How Fitzrovia Got Its Name
Before this poster was created hardly anyone had seen the word "Fitzrovia" in print and virtually nobody would have recognised "Fitzrovia" as the name of a London neighbourhood.
The origins of Fitzrovia's name begin in the late 1700s when Charles Fitzroy began developing family land in Fitzroy Square and surrounding streets.
The Fitzroy Tavern, took its name from Charles Fitzroy's developments. It became popular
with the artistic and literary crowd that drank there and in numerous other local pubs during the 1930s and 40s.
The Fitzrovia Neighbourhood Association say on their website:
The name Fitzrovia may have been first used by the founder and editor of Poetry London M. J. Tambimuttu who used the name to describe a crawl of pubs from Soho to Charlotte Street in the 1930s. It first appeared in print in a newspaper column by Tom Driberg in 1940 but was later popularised by the chronicler of 1940s Fitzrovia life Julian Maclaren-Ross who sometimes referred to a planned pub crawl in the area as a visit to "Fitzrovia".
By the 1950s and 60s the name "Fitzrovia" had fallen out of use but in 1973 the name "Fitzrovia" was revived.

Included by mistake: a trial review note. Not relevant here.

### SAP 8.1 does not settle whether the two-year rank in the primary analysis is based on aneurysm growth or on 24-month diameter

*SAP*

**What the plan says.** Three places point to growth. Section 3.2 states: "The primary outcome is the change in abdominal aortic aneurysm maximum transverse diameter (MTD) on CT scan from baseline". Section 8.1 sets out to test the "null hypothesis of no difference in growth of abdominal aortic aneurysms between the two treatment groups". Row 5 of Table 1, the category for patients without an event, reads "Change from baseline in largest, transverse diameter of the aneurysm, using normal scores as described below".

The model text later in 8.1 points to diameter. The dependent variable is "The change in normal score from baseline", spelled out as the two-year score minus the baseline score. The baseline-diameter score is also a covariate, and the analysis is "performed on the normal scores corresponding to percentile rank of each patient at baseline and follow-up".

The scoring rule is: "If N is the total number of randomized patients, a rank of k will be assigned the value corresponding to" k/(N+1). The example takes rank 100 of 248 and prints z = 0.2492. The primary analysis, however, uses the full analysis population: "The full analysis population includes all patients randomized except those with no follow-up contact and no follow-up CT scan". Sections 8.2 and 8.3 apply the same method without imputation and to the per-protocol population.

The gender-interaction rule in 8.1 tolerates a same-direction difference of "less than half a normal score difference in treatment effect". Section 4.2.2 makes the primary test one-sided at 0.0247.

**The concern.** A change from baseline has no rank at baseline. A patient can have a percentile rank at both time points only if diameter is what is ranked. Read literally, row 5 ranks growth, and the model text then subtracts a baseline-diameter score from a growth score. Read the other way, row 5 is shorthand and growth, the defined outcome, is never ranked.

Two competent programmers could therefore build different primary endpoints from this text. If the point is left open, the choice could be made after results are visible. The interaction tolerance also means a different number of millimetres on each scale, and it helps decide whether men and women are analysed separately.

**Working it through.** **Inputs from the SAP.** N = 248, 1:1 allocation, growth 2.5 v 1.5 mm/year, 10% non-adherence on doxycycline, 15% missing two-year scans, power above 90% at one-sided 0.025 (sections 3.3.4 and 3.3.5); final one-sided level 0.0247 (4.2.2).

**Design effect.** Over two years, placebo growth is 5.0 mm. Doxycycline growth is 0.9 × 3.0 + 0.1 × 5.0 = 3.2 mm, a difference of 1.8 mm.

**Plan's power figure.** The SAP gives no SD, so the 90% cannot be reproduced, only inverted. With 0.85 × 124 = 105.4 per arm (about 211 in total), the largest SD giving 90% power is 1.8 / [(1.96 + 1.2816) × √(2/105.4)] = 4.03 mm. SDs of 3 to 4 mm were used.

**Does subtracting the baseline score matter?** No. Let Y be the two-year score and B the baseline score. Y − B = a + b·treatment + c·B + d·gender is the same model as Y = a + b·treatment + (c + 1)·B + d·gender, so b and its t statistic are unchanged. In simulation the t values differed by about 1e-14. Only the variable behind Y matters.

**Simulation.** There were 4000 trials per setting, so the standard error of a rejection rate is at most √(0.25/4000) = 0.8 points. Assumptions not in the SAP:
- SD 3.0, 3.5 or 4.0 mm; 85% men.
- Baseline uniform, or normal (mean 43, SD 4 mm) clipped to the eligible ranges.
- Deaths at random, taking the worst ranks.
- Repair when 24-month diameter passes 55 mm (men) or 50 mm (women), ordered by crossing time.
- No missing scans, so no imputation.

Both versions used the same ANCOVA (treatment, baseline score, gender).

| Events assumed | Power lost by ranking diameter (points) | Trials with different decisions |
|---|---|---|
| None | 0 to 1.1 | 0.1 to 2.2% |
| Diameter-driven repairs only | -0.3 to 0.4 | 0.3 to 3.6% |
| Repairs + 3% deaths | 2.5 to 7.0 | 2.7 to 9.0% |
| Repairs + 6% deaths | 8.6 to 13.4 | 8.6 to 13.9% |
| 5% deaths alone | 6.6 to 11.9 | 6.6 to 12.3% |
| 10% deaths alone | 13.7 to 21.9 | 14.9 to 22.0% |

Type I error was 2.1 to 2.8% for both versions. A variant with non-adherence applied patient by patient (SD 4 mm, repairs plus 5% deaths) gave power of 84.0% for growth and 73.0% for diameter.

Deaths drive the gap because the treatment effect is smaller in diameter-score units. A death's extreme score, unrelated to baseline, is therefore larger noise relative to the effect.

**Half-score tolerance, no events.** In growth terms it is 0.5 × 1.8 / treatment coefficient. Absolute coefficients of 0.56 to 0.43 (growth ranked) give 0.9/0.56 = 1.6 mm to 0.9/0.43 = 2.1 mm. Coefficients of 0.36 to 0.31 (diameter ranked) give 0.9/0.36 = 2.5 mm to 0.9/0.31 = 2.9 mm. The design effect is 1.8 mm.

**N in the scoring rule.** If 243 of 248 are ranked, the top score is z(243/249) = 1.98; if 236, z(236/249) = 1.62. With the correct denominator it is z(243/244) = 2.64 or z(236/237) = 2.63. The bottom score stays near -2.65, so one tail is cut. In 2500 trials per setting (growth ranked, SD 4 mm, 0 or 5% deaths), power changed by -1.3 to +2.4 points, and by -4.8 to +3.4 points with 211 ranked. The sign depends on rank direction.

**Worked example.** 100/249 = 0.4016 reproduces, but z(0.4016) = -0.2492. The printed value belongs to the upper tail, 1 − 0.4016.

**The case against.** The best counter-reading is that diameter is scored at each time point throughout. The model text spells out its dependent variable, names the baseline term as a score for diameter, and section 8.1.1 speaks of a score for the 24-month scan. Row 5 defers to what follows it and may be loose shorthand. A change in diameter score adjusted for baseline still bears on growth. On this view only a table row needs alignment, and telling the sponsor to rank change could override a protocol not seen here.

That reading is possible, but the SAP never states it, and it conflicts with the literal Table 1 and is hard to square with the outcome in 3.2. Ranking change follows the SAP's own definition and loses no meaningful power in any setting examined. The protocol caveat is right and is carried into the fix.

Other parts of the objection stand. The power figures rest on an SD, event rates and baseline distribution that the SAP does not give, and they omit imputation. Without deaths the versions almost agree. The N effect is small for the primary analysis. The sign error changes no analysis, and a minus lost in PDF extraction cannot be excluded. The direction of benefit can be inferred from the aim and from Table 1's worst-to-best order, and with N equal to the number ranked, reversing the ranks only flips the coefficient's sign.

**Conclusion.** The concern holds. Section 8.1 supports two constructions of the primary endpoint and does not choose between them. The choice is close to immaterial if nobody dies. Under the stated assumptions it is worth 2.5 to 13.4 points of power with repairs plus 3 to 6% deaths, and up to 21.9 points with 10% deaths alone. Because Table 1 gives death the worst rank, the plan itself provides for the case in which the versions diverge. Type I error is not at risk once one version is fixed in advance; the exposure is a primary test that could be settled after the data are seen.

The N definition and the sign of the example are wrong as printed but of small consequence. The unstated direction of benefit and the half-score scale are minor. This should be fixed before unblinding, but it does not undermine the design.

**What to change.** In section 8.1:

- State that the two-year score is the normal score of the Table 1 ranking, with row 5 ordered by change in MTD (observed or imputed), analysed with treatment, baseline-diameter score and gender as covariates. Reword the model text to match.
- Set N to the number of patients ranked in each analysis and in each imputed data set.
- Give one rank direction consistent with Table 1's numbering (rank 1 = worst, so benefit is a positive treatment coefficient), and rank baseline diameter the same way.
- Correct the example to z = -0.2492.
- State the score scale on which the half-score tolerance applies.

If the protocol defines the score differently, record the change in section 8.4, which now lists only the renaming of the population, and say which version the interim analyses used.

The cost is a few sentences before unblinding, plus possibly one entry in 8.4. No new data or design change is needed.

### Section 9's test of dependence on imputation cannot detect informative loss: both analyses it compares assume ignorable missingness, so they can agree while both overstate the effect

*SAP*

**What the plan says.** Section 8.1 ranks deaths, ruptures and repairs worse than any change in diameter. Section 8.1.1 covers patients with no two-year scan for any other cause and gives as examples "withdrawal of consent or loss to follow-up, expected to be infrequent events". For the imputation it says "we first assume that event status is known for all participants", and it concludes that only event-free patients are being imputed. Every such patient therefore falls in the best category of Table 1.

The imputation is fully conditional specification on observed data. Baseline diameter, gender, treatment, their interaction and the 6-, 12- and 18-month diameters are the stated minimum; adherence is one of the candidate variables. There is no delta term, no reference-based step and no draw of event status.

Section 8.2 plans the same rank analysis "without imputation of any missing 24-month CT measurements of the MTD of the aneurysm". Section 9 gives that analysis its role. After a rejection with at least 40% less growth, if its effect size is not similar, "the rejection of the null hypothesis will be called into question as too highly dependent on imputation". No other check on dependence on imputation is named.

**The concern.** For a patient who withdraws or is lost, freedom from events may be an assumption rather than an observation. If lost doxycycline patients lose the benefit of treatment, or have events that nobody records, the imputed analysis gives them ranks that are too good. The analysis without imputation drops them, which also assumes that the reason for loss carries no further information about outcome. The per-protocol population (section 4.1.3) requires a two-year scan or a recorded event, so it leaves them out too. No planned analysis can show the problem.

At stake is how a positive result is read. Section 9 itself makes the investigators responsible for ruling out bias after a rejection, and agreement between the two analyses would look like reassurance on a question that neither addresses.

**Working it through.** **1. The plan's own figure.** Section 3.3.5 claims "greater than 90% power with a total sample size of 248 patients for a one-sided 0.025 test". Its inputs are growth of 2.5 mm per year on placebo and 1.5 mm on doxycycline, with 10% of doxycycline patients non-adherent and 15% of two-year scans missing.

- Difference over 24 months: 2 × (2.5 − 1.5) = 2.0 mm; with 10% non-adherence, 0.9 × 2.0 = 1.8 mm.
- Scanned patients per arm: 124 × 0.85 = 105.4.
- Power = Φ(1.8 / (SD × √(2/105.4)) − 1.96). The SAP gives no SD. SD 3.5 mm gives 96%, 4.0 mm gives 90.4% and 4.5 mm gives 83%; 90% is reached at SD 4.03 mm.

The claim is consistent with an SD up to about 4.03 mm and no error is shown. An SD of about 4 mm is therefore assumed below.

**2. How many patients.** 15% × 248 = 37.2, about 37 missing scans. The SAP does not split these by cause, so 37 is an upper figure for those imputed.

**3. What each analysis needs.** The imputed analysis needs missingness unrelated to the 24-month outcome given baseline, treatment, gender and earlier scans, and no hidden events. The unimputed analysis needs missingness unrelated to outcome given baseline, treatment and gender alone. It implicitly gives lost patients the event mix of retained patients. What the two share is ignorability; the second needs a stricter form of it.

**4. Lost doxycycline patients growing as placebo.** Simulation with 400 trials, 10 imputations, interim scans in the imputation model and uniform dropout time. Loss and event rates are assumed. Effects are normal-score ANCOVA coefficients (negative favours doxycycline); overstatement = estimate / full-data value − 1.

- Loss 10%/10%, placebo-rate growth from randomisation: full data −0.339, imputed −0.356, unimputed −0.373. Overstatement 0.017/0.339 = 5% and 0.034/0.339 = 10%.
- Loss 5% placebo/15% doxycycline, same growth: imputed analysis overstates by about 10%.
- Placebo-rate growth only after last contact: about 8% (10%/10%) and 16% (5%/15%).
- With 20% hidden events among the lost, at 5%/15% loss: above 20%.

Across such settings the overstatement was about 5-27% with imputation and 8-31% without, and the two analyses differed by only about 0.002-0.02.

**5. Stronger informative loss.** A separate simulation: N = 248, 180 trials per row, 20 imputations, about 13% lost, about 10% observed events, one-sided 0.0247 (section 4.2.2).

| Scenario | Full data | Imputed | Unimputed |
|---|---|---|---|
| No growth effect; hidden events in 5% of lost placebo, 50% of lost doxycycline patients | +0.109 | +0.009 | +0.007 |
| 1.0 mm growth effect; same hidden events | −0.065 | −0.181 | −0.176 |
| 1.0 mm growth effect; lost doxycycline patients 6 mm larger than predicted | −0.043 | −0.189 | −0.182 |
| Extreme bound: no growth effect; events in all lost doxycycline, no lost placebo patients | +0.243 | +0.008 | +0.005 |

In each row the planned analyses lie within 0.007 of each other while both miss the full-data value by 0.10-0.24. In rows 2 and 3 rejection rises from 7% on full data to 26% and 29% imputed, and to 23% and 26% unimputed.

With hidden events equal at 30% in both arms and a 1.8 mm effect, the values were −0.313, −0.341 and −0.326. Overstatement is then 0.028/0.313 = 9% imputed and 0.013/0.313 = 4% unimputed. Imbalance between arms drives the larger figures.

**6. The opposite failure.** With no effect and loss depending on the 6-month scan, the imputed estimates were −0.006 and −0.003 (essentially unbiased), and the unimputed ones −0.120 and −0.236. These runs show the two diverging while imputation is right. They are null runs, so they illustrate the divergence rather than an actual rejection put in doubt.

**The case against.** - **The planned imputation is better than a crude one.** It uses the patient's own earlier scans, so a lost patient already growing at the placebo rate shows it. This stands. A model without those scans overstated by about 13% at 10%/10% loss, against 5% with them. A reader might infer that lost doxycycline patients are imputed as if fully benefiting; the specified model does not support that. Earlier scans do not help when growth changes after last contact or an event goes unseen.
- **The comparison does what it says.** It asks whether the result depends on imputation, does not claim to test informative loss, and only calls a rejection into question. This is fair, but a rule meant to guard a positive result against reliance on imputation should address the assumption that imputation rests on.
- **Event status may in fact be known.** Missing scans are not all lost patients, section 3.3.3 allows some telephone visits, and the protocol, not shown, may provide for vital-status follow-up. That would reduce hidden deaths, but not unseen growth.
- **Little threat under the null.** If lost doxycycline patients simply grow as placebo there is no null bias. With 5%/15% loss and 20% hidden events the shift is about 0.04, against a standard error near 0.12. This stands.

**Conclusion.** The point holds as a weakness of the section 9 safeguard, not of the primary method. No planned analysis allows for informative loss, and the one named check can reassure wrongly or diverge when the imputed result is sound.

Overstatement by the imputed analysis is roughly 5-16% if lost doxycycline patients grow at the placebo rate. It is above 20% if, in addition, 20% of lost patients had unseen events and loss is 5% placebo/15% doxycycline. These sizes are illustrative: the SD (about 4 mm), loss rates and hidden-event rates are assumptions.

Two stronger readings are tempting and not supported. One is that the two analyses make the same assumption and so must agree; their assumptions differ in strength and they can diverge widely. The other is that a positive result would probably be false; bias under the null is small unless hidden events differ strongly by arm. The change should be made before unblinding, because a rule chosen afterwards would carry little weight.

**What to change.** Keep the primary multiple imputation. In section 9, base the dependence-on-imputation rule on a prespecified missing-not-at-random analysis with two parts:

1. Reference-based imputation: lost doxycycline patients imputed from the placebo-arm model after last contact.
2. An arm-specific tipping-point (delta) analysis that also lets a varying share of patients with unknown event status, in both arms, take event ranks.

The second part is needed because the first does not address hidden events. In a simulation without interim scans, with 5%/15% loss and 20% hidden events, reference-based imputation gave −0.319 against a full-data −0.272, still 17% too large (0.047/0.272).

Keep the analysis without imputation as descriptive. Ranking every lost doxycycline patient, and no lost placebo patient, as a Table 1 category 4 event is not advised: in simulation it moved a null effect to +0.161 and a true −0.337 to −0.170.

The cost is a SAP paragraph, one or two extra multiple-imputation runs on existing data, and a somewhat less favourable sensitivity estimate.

In 1973 the organisers of the first street festival in Charlotte Street wanted to create a title for the Festival. The name Fitzrovia Festival was suggested by Eric Singer a German immigrant who recalled the use of the name in the 1940s. So the name Fitzrovia came back into common currency reinforced by the annual Fitzrovia Festival and people now had a name from which to try to define their neighbourhood.
Fortunately the poster promoting the first annual Fitzrovia Festival was produced by an award winning artist with a gift for communication. A cheap and cheerful amateur design surely wouldn't have had the same impact.
The poster was the work of fine artist Nancy Fouts (1945-2019). In the 1960s Nancy Fouts had painted Carnaby Street shop fronts and also designed the world famous Pizza Express logo.
In 1973 Nancy Fouts and her then husband, Malcolm Fowler (1943-2012) , jointly owned the locally based Shirt Sleeve Studio, one of the foremost graphic and art design companies in London.
Shirt Sleeve made the paint tube model for London Underground's most popular poster, The Tate Gallery by Tube and won the 1973 D&AD Gold Award for their stamped and addressed egg for the Post Office's Properly Packed Parcels Please! campaign. Other projects included, celebrated work for Benson & Hedges, Silk Cut and many album covers.
Nancy Fouts' Fitzrovia festival poster conveyed the first Fitzrovia Festival's theme "The People Live Here!" with warmth, humour and style. It was a memorable, celebratory image that residents could identify with and proudly project to a wider public. Without Nancy Fouts' input I doubt whether the name "Fitzrovia" would ever have evolved from an obscure literary in-joke to become both a locally used and a mainstream description of this distinctive London neighbourhood.
In the 1980s Nancy Fouts and Malcolm Fowler set up Fouts & Fowler Gallery in Tottenham Street. Next time you are passing, look out for some surviving traces of their time there, an upturned resin ice-cream cone (now sadly repainted in pub-refurb grey) and a pair of creative hands.